"What sort of help do children need from adults in order to do these things and to be confident of their ability to do them? I would suggest that they need to be asked questions whose answers can be 'figured out' not by relying on memorized rules for moving numbers around but by thinking about what numbers and symbols mean. They need to be treated like sense-makers rather than rememberers and forgetters. They need to see connections between what they are supposed to be learning in school and things they care about understanding outside of school, and these connections need to be related to the substance of what they are supposed to be learning. They need to learn to do computation competently and efficiently without losing sight of the meaning of what they are doing and its relation to solving real problems" (p. 340).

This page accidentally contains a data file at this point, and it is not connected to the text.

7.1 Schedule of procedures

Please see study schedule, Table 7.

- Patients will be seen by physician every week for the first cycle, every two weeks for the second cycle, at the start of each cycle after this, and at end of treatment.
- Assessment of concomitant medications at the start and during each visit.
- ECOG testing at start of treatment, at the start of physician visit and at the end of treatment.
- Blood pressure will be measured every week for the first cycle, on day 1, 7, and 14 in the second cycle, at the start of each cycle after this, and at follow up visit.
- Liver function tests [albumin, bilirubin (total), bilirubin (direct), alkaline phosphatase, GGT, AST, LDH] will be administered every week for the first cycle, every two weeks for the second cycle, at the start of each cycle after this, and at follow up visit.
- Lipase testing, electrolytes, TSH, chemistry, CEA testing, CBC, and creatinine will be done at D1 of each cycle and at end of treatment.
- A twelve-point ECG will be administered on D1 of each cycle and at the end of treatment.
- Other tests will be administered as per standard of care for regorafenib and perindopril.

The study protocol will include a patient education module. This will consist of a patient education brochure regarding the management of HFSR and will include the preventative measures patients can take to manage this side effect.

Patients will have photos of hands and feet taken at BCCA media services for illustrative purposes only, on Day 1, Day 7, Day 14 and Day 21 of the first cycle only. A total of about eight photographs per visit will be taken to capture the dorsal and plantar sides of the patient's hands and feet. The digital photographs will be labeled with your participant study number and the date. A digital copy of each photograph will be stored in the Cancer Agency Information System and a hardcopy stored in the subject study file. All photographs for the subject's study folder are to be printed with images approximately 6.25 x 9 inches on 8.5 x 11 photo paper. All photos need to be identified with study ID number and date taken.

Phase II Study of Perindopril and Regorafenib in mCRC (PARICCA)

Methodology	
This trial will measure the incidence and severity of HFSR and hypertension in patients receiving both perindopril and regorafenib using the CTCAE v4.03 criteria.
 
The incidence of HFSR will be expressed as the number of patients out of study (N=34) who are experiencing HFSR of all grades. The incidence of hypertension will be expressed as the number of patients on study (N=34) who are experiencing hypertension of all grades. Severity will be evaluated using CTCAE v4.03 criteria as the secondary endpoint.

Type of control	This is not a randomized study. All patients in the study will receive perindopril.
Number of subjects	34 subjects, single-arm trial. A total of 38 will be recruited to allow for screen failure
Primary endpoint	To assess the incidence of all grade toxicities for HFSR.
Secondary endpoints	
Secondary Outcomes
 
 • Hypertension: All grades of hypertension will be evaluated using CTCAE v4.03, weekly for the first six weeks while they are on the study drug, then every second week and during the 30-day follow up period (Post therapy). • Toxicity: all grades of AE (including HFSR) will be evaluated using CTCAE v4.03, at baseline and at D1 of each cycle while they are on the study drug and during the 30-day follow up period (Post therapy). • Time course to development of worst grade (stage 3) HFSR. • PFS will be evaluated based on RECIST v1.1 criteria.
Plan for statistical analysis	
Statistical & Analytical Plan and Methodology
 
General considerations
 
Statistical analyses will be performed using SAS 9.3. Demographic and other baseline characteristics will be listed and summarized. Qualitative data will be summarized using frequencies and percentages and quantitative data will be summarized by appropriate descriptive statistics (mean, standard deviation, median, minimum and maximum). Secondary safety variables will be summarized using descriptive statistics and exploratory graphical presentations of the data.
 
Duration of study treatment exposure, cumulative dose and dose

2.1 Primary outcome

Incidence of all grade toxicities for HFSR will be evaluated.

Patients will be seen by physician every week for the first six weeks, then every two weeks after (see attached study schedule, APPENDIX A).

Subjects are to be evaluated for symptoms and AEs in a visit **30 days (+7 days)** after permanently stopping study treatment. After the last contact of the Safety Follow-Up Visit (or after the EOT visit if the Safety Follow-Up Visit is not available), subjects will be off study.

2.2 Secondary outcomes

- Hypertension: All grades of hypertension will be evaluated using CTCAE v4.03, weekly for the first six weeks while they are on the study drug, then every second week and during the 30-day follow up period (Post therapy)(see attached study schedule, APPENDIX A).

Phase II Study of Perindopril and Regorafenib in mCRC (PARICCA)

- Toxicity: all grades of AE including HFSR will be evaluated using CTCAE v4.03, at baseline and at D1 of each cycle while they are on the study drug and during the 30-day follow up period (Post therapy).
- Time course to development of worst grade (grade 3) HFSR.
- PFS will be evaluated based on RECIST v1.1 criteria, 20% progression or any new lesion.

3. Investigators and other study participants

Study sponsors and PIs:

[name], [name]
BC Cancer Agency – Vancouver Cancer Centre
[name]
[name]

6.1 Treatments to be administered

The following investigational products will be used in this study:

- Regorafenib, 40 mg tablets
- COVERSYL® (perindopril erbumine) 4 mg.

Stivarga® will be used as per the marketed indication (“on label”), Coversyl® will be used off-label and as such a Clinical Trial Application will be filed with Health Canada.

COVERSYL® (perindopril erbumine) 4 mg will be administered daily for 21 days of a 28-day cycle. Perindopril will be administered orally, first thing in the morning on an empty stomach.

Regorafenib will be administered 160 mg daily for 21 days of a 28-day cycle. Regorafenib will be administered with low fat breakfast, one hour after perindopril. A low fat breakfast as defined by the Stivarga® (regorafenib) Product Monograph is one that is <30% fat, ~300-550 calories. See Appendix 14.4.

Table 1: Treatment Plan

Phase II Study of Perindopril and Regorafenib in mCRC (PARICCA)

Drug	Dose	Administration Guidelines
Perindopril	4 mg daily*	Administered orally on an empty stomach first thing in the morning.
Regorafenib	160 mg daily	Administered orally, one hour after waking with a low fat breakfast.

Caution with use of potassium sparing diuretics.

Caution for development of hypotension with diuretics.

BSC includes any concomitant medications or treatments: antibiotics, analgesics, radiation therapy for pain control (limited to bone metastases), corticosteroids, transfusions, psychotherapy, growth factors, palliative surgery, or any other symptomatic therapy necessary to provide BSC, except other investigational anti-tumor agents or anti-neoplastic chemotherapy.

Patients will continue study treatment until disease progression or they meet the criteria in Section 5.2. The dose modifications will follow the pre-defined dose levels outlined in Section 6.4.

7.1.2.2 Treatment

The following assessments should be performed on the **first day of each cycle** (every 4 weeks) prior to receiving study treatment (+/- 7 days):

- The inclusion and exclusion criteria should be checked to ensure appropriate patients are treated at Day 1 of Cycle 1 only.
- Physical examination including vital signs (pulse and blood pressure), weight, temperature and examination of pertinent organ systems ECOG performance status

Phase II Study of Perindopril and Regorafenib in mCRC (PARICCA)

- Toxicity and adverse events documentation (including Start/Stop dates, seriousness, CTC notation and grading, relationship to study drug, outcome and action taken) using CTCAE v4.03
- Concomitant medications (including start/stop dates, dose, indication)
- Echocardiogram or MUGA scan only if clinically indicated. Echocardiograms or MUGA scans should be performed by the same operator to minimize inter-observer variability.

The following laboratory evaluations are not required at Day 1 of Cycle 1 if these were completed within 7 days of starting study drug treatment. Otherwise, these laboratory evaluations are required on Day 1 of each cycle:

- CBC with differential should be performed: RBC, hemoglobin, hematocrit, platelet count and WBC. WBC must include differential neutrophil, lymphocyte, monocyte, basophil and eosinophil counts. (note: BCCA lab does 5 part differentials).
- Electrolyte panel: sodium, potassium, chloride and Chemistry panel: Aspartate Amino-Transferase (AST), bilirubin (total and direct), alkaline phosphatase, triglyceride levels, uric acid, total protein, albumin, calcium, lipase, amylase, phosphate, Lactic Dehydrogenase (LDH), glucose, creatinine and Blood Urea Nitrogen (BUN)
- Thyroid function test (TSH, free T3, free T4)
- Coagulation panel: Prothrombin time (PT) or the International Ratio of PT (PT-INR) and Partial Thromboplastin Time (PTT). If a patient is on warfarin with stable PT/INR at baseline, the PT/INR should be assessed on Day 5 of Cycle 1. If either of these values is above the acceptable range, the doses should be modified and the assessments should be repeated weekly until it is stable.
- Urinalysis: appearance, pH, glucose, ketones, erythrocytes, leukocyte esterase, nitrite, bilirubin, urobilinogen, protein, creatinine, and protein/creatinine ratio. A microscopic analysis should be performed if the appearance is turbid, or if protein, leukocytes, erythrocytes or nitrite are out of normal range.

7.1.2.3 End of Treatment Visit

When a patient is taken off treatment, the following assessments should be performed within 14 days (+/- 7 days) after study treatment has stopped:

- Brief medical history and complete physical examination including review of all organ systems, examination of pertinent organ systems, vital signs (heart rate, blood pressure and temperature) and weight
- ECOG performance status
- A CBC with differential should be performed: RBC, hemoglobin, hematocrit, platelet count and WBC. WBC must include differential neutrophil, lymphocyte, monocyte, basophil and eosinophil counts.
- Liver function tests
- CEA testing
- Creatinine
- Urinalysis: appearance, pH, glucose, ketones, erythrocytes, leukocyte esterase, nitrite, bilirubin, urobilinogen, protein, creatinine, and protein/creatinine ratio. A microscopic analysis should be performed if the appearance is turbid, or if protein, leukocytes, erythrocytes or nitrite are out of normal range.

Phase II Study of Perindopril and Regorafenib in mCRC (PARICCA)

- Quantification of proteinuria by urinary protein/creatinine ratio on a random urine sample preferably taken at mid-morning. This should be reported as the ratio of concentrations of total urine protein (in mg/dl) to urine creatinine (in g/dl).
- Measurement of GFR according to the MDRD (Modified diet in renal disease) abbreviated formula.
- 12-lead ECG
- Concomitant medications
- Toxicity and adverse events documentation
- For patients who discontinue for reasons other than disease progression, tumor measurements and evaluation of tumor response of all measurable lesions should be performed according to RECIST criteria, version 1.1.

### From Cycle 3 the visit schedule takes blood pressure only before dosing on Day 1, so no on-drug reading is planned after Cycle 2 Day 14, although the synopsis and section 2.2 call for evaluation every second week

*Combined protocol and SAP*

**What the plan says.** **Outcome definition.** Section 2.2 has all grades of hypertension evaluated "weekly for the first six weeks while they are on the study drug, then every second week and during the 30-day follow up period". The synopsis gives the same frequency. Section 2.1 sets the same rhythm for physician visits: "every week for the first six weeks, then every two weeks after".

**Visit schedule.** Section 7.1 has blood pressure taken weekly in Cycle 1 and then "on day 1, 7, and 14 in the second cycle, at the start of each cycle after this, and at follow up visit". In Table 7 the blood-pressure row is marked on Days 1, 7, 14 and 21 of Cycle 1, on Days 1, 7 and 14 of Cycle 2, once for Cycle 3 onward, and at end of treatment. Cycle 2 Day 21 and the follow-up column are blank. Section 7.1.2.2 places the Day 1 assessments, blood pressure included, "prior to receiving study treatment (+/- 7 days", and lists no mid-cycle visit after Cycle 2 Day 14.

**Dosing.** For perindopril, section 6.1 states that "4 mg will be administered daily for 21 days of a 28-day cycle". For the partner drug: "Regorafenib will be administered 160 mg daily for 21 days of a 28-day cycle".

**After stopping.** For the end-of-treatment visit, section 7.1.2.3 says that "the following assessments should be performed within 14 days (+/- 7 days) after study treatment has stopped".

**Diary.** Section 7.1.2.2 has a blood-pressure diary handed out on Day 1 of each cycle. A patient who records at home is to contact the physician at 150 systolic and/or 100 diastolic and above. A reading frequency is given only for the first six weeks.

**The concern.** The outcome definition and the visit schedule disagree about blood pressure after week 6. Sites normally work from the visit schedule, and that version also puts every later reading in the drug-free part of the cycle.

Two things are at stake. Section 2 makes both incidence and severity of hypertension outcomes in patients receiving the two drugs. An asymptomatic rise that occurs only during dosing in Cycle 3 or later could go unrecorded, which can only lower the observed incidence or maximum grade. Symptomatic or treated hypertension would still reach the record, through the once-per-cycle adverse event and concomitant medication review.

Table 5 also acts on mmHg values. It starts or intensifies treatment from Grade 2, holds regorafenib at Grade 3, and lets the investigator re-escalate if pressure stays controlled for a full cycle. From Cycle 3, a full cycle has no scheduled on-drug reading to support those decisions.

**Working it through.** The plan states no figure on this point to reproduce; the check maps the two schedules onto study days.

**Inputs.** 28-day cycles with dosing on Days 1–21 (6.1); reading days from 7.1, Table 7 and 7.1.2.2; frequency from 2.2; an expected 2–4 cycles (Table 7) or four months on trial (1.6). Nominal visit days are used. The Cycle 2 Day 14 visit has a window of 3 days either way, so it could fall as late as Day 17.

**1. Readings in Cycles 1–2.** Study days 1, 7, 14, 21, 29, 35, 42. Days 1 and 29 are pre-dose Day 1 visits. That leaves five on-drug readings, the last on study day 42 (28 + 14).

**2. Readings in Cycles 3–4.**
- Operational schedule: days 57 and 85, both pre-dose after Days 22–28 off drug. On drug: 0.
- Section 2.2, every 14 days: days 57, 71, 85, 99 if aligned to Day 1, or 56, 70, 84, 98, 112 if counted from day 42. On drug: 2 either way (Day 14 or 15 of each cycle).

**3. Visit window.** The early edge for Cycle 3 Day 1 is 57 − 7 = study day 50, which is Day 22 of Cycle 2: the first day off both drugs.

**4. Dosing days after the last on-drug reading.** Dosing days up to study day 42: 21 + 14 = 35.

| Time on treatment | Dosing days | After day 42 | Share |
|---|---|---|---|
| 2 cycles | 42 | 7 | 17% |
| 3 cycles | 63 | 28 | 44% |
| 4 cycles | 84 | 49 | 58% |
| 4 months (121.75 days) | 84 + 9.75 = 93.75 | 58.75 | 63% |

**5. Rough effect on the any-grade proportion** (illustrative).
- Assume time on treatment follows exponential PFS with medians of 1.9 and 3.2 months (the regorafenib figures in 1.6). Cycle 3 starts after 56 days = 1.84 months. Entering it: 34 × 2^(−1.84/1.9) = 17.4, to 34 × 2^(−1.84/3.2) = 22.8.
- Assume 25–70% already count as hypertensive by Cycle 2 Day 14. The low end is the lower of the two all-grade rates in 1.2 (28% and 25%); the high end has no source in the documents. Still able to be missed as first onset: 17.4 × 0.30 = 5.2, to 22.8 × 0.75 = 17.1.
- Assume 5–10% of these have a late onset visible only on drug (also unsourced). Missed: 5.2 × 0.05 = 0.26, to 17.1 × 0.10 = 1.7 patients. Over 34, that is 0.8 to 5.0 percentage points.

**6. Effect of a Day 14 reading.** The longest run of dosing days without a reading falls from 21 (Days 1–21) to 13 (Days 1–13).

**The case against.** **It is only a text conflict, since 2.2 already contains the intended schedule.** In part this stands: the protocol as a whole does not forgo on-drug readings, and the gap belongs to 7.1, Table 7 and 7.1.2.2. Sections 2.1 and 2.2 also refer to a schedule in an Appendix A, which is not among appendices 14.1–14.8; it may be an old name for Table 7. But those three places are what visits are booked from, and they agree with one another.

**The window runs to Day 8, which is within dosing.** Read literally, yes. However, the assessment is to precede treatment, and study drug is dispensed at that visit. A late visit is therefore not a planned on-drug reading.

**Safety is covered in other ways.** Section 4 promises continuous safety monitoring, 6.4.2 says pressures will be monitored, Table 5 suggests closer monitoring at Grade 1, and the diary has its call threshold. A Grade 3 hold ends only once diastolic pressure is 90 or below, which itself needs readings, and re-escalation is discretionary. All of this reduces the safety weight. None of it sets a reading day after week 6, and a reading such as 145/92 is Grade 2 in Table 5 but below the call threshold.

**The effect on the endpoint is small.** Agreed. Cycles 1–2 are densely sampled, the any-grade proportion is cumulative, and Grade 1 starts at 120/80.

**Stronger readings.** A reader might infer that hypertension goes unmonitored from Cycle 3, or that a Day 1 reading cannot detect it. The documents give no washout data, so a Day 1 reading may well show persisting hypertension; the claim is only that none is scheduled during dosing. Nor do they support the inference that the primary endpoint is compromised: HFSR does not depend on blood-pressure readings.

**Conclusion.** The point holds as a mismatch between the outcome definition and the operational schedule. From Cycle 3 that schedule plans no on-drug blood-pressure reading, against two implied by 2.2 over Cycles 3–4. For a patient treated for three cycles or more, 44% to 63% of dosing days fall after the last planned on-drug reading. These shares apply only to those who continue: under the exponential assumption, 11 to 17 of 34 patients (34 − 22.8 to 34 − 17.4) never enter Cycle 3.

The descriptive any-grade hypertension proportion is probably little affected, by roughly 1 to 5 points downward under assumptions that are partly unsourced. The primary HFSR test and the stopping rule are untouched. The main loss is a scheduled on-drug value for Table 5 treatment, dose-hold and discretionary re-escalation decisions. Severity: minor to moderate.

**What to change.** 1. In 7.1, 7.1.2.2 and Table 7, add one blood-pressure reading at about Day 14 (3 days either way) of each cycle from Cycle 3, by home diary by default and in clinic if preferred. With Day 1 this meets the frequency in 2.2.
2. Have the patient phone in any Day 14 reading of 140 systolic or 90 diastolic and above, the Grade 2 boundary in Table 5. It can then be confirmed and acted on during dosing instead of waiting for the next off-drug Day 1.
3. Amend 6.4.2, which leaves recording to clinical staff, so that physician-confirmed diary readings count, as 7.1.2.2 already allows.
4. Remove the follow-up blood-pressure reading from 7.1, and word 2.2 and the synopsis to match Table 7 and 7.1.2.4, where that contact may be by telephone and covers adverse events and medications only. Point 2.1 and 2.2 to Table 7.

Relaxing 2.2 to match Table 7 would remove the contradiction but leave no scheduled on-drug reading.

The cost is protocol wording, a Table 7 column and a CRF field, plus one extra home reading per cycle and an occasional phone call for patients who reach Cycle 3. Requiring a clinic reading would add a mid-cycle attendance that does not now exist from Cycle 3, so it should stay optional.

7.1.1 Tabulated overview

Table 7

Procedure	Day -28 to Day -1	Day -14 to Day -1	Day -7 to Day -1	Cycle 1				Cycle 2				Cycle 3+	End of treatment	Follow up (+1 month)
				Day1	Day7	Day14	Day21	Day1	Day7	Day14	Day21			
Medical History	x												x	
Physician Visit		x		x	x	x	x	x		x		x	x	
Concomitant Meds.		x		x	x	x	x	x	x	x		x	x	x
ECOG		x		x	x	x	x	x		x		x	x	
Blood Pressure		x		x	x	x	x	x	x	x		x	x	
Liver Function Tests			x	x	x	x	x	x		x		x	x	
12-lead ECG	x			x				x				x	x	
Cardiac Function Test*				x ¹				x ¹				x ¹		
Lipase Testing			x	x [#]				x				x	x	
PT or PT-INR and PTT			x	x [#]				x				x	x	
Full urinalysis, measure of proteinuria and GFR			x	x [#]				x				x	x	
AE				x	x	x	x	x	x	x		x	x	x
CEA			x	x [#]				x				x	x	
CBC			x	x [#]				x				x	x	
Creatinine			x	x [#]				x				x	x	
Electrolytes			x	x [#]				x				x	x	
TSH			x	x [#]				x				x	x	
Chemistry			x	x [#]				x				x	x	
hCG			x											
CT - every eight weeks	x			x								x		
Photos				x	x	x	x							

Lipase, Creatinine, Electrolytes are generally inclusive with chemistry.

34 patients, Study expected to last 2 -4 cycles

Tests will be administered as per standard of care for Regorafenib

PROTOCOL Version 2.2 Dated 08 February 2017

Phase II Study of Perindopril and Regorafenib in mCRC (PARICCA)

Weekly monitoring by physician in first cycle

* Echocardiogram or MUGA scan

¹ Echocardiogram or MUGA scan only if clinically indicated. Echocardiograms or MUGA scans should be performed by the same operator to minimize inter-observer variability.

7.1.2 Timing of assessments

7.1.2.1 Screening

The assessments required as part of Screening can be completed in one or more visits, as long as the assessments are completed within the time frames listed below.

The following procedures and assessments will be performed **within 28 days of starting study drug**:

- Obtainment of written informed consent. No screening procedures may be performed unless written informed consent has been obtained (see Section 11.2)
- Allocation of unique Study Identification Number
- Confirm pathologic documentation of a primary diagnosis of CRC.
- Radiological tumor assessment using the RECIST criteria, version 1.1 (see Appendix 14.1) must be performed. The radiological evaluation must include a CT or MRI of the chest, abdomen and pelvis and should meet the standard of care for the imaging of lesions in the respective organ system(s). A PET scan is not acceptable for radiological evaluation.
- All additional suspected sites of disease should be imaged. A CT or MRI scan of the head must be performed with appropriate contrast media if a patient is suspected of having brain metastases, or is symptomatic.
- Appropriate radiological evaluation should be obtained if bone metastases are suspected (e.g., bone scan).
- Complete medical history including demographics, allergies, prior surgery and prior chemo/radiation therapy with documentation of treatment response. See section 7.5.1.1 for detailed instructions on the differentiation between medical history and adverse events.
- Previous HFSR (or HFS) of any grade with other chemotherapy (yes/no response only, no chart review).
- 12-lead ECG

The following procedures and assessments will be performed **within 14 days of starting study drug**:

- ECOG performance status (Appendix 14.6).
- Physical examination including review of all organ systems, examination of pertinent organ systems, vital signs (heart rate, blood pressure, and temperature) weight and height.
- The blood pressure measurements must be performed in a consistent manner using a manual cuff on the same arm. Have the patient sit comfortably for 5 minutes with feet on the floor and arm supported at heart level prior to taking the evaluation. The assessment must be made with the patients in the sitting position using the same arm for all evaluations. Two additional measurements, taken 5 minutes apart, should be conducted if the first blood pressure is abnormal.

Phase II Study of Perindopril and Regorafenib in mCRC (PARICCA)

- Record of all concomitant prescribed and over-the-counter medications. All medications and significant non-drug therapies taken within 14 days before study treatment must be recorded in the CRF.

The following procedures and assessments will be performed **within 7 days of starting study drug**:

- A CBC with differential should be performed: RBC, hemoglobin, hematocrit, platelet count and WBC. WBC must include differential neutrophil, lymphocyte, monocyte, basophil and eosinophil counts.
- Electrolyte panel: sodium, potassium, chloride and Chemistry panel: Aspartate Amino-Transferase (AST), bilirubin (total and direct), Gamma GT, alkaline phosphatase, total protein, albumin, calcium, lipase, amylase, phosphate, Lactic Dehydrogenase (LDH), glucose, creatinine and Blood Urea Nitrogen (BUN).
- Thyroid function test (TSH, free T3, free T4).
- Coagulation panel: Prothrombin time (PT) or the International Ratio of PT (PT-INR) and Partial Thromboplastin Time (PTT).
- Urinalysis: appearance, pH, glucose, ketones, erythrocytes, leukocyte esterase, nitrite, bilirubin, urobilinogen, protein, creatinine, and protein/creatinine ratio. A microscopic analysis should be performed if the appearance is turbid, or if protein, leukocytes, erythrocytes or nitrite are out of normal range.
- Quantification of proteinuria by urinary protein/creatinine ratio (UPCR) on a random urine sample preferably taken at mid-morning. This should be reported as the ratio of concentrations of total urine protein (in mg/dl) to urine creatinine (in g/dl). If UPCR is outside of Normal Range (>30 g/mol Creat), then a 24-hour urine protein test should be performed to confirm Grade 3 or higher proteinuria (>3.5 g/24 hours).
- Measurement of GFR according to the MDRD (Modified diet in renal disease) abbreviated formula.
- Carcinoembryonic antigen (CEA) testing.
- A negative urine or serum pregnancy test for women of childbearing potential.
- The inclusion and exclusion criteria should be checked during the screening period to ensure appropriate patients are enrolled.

"Finding the monetary value of combinations of coins was an important exercise in working in a context where the order of operations matters; because of the familiarity with how money works, everyone knows that you multiply first and then add to get the value of the coins. This familiarity gave students the opportunity to do mathematics confidently in an area where they would later be introduced to more abstract forms. Because of their intuitive knowledge about how coins worked, they would be unlikely to make the error of adding first and then multiplying, whereas this is a common error when students are using procedural knowledge alone to multiply" (p. 318).